White-nose syndrome (WNS) threatens several species of cave-dwelling bats in the National Park Service. Since 2006, millions of bats have died. More information about this disease is available here.
Bats contribute significantly to their ecosystems, no matter where they live. But the bats that have been most affected by WNS eat insects. A colony of bats can eat hundreds of thousands of insects in an hour.
If bats aren't available to eat these insects, they may cause a lot of problems. The insects may damage forests, destroy agricultural crops, or spread diseases among humans. In fact, the economic burden of rapid bat losses is especially hard on the agricultural sector, topping $3.7 billion/year.
More than 50 species of bats live in national parks. Scientists confirmed WNS in 10 species:
- Big brown bat (Eptesicus fuscus)
- Cave bat (Myotis velifer)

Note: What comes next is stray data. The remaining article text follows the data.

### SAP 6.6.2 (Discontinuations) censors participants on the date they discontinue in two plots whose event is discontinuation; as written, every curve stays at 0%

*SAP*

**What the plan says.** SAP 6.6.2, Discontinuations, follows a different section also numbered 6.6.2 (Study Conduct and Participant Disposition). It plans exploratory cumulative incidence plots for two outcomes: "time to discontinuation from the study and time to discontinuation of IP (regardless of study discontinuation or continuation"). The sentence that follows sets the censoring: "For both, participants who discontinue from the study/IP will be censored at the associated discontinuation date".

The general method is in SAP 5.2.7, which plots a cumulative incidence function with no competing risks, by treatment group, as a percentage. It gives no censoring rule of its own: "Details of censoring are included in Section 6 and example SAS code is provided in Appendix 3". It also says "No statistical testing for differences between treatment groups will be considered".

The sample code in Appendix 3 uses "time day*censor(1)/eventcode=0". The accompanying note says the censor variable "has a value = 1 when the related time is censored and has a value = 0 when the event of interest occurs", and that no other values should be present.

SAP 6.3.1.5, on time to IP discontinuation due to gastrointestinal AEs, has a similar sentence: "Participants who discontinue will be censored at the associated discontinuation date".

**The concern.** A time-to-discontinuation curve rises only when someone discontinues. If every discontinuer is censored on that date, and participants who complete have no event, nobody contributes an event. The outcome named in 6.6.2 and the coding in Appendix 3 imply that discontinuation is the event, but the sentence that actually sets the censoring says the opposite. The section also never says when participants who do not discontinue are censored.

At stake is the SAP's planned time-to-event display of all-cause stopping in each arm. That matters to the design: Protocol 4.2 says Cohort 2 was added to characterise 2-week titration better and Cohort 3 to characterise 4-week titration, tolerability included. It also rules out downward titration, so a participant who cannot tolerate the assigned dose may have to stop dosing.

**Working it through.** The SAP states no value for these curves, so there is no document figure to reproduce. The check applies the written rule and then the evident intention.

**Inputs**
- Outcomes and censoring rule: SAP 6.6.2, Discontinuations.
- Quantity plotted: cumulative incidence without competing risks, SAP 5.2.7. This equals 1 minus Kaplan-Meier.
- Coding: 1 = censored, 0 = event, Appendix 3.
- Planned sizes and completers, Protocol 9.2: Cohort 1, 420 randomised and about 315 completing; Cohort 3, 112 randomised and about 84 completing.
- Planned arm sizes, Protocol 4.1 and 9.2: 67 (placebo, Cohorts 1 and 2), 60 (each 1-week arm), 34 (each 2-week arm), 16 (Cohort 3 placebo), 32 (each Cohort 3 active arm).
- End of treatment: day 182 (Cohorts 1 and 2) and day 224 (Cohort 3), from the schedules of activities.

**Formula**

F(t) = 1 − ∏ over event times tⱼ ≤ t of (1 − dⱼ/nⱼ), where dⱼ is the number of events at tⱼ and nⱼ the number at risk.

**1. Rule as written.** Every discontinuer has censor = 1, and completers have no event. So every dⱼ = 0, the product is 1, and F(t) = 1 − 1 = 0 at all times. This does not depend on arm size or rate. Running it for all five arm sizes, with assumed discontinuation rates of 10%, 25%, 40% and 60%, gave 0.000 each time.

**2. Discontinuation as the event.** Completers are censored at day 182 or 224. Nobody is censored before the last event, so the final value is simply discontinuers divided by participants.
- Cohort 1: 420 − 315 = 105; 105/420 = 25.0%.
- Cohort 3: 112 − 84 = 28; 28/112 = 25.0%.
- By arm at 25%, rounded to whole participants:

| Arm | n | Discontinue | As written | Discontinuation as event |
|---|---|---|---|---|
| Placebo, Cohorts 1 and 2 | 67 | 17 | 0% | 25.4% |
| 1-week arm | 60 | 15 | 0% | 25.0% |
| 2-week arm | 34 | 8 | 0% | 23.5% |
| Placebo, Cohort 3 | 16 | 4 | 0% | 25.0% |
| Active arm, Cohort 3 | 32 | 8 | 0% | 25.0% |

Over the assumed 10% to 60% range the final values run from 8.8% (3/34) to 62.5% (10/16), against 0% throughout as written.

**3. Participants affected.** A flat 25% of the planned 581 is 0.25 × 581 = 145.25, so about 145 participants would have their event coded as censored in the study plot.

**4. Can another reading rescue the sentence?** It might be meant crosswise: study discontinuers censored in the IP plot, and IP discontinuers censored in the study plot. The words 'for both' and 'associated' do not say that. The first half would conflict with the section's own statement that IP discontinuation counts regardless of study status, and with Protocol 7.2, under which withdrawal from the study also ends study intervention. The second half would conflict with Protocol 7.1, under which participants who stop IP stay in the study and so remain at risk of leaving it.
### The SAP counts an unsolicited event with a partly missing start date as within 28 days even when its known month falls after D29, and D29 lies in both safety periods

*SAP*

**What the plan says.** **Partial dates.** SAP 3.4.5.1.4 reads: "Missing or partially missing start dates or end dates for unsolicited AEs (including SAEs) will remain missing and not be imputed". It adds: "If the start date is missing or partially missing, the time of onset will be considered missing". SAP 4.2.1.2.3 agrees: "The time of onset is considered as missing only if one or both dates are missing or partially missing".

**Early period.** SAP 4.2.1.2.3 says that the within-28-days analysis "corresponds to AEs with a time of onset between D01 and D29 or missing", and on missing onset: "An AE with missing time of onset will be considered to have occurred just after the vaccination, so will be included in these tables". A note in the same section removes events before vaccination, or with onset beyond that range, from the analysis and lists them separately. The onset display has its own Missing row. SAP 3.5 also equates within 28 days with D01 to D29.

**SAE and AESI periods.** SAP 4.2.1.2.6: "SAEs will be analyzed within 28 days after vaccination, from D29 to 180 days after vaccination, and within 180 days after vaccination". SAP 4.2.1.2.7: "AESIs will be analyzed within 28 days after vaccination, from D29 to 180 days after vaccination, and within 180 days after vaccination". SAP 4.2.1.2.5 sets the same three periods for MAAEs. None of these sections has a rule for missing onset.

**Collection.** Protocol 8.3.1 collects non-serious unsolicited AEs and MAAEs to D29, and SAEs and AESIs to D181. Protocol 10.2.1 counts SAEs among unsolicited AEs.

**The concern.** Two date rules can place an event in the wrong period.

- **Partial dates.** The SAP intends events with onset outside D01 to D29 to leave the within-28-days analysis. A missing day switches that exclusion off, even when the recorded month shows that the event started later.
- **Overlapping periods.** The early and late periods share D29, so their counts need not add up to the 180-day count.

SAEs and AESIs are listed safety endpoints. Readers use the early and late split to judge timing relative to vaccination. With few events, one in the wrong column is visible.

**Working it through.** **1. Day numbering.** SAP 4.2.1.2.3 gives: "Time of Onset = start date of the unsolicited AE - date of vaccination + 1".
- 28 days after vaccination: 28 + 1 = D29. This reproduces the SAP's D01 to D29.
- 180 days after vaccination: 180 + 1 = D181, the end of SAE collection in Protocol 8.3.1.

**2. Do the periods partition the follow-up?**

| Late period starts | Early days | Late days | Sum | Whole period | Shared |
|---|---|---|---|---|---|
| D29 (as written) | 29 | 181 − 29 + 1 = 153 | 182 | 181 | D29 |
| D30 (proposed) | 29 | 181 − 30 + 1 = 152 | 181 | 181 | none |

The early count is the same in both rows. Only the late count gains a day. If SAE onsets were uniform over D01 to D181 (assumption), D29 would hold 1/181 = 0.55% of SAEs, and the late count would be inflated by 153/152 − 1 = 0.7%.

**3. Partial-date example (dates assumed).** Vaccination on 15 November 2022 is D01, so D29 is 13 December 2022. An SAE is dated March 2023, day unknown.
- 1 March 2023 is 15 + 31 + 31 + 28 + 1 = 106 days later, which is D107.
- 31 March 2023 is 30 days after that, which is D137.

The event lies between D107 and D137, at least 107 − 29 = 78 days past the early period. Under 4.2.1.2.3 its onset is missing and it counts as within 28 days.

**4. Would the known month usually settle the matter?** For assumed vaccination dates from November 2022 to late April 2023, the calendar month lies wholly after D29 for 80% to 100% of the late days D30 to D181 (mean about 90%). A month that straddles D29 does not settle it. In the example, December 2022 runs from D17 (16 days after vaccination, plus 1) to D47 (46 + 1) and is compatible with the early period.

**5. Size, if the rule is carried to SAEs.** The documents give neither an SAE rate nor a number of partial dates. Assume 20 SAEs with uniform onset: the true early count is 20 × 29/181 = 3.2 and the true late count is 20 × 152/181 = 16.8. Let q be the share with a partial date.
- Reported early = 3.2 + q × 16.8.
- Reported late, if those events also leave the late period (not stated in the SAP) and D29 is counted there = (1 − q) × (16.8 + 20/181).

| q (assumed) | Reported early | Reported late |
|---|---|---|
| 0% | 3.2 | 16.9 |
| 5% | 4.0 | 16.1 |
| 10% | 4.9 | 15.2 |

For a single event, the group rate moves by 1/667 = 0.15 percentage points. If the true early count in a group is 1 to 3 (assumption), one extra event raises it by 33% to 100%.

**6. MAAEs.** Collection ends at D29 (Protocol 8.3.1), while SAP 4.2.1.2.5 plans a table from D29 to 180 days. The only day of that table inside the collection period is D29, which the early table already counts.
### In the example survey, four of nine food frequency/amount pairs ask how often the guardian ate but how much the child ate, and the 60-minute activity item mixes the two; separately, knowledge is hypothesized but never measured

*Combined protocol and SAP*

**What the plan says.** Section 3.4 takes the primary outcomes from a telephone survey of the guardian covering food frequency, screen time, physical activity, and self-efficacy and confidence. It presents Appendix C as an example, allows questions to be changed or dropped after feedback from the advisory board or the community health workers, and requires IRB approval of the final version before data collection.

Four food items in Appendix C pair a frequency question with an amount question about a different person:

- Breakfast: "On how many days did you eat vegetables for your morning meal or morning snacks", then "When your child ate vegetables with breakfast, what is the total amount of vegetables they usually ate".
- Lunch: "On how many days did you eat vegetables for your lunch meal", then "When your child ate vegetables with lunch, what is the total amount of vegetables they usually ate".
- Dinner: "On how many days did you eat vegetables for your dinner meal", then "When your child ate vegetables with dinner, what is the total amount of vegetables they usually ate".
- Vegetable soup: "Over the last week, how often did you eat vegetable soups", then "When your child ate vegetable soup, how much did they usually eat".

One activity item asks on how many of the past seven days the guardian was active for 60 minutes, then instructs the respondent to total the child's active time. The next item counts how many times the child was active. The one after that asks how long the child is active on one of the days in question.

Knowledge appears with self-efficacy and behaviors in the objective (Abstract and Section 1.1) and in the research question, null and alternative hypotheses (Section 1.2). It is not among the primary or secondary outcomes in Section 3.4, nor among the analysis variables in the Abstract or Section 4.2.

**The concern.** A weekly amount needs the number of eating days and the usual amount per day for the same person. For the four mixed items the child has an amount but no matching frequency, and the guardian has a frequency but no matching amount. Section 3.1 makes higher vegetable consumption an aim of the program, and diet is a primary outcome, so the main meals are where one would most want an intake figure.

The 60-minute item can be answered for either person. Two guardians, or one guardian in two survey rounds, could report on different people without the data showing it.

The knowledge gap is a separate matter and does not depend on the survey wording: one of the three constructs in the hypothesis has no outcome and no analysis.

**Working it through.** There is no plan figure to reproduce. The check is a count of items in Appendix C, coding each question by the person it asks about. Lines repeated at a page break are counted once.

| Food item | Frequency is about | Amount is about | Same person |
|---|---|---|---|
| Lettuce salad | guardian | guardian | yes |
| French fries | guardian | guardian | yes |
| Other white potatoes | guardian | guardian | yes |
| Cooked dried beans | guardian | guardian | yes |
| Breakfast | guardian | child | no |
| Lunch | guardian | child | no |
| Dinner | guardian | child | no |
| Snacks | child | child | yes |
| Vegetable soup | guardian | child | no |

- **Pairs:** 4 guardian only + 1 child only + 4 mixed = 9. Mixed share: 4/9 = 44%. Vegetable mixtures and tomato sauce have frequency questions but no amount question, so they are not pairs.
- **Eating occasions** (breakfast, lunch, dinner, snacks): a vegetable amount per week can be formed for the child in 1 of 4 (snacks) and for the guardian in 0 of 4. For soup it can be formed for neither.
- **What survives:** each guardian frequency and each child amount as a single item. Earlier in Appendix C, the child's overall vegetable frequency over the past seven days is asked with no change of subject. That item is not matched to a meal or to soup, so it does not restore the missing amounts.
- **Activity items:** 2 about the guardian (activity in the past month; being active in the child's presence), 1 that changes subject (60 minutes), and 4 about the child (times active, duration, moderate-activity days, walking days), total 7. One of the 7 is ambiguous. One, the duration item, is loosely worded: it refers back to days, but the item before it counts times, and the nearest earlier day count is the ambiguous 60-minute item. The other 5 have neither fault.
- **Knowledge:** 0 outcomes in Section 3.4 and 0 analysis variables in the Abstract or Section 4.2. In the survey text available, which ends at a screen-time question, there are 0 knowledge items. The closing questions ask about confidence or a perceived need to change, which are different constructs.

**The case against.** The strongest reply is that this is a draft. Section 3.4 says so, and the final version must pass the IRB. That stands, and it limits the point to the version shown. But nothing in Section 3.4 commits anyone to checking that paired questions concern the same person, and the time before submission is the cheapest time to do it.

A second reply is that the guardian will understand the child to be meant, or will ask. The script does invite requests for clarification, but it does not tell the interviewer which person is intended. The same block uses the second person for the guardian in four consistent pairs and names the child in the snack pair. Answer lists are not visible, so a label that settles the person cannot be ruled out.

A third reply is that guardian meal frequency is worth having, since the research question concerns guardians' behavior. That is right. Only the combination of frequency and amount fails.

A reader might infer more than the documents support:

- Eastern small-footed bat (Myotis leibii)
- Gray bat (Myotis grisescens) – endangered
- Indiana bat (Myotis sodalis) – endangered
- Little brown bat (Myotis lucifugus)
- Northern long-eared bat (Myotis septentrionalis) – threatened
- Southeastern bat (Myotis austroriparius)
- Tri-colored bat (Perimyotis subflavus)
- Yuma bat (Myotis yumanensis)
Three of these species are on the federal list of threatened or endangered species. Laws are in place to protect these bats and their habitats. However, other plants, animals, and ecosystems likely experience effects from the quick population declines of some bats. Scientists are learning how the population reduction of these bats may influence other organisms. For example, if fewer bats are available to eat insects, then other changes may happen as a result. As WNS spreads, scientists expect the possibility of impact on national parks to be high.
Last updated: August 17, 2020